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Archive for October, 2010

…fun when they are actually doing something cute – but usually just crying, and shitting all over.

Okay, just kidding… unions are never cute.

My long absence from writing was re-awoken this morning upon seeing the picture below in the Wall Street Journal.  The French, if you didn’t know, are embroiled in major strikes because of government proposed changes to the retirement age from 60 to 62 (sacrebleu!).  Gas stations have run dry as refinery workers protest, workers blocked the road to the airport causing travelers to walk on foot (see the sideshow in the above link for more photos of fires, trash, and general mayhem).  And why is the government proposing the age increase?  Because the pension is unfunded and people are living longer and taxes are already stifling the countries economy.  But this would only make sense to the sane – and un-entitled.

I know how to use colors in my sign!

The thing that annoys me most about unions (and this is primarily the ones overseas, because thank goodness ours don’t pull this crap) is how their intent of making everyone suffer until their needs are met is the primary concern.  And this is where the baby comparison comes in.  How does shutting down gas stations that your fellow Frenchmen use help your cause?  Or making people walk to the airport?  Imagine being at a restaurant and someone not getting the salad they ordered and so they take everyone hostage.  It’s infuriating.  And it’s the same thing we witnessed in Greece.  A country is drowning in the ocean, and the people want it to rub suntan lotion on their back while they sleep on their stomachs (bad analogy – or brilliant?).  I’ve never understood how this mentality gathers any support.  Hundreds of subway workers are unhappy so they strand thousands and reduce the productivity of a city to near nothing.  Unions are the only group who’s mob behavior is celebrated – except for the mob that is, with whom Americans are fascinated.

The unions in Europe are worse than America, because they have been bred on a welfare state mentality for far too long.  And that is why I am fiercely anti-union (see here, here, here, here, and here if you don’t believe me).  I don’t want to see our amazing country ever reduced to a spectacle such as this.  Thankfully our unions simply picket and use the same bumper sticker from the 1920’s, rather than set fire to things.  But that day may come – if you don’t discipline the baby, you get a rotten kid.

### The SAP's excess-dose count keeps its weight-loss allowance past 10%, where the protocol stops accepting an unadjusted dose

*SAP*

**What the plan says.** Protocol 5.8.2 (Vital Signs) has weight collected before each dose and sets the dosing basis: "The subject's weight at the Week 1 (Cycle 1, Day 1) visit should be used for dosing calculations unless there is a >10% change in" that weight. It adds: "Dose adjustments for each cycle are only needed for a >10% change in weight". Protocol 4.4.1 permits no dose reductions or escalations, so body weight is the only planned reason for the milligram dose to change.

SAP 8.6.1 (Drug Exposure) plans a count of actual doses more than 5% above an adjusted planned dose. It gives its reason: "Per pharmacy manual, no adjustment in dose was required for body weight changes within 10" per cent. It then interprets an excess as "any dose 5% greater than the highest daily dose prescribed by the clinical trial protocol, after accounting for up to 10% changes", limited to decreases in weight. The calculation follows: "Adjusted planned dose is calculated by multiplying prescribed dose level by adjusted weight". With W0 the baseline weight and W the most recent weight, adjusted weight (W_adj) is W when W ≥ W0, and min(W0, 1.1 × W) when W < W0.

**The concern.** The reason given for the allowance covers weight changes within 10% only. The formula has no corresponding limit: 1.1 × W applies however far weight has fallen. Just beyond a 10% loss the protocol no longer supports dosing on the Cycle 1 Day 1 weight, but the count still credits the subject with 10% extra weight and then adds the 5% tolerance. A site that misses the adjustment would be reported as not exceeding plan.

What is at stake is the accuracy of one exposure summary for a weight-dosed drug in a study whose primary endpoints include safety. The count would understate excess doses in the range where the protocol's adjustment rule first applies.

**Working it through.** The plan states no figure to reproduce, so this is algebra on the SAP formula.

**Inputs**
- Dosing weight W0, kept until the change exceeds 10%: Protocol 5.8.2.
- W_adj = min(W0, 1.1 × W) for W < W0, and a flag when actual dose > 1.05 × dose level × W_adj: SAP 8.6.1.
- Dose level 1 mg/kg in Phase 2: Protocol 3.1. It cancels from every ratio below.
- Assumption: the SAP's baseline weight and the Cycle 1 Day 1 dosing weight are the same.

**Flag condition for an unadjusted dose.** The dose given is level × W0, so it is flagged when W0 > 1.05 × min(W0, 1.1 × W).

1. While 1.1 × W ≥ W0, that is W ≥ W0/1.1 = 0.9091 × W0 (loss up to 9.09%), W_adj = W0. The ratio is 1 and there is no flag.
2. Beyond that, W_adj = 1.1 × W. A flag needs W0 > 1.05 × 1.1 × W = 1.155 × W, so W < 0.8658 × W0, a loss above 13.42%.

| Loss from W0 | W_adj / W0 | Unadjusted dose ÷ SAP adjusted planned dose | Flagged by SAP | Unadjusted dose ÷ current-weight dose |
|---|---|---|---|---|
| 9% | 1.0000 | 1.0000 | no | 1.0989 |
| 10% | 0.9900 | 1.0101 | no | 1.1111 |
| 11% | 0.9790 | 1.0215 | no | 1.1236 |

So what is there for us to do?  Is it possible to protest the protesters?  Well, we have but the government will come around on their side.  We choose to buy from Toyota or other car makers who’s non-union cars are more pleasing and affordable for us – and the government bails out GM.  We put our kids in private school and ask for our tax money back and are laughed at.  We ask for a Walmart in our town, and the city council creates rules about square footage.  At least for the time being we can shop at Trader Joe’s which pays better than union grocers – but, hey that still won’t stop unions from picketing them.

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LinkedIn?

Can anyone explain to me what this website is supposed to accomplish?  About three years ago someone sent me an email asking me to connect to them on LinkedIn.  I emailed back, asking him why he wanted me to do this.  His response was that he wanted me to be added to his network, or something like that.  Well, I didn’t get it- was this a more professional version of Facebook?  I’ve resisted Facebook, Myspace, and every other social networking site.  But the guy asking me to join his network is a very serious man (to borrow from the Coen Brothers), so I figured that I might as well sign up and, in time, I’m probably figure out what this was all about.  Maybe it would lead to some work opportunity or something.

Then, I got more requests, and I indulged them, still completely unclear as to the objective of all of this linking.  Most of the requests came from likewise serious people, such as pastors at my church.  OK, so there must be some clear benefit to all of this right?  But after linking with at least 10 or 15 people, I still couldn’t figure out one single positive upside to the time it took me to log in to my account and click some box accepting invitations to “link.”  So finally, I stopped responding to all requests.  Occasionally I read the LinkedIn updates that are sent to me, and they are always filled with pressing information such as “So and so is now connected with some other person.”  Why would that information be useful to me?

So someone please answer some questions for me: When I ignore a request to “link” am I actually being rude?  If I do link with all of these people making the request, can someone please tell me what positive benefits I might expect from this?  Can anyone share a story of how LinkedIn created some kind of actual, tangible benefit in their life?  And if there is no benefit, can we all agree to stop sending these requests to each other?

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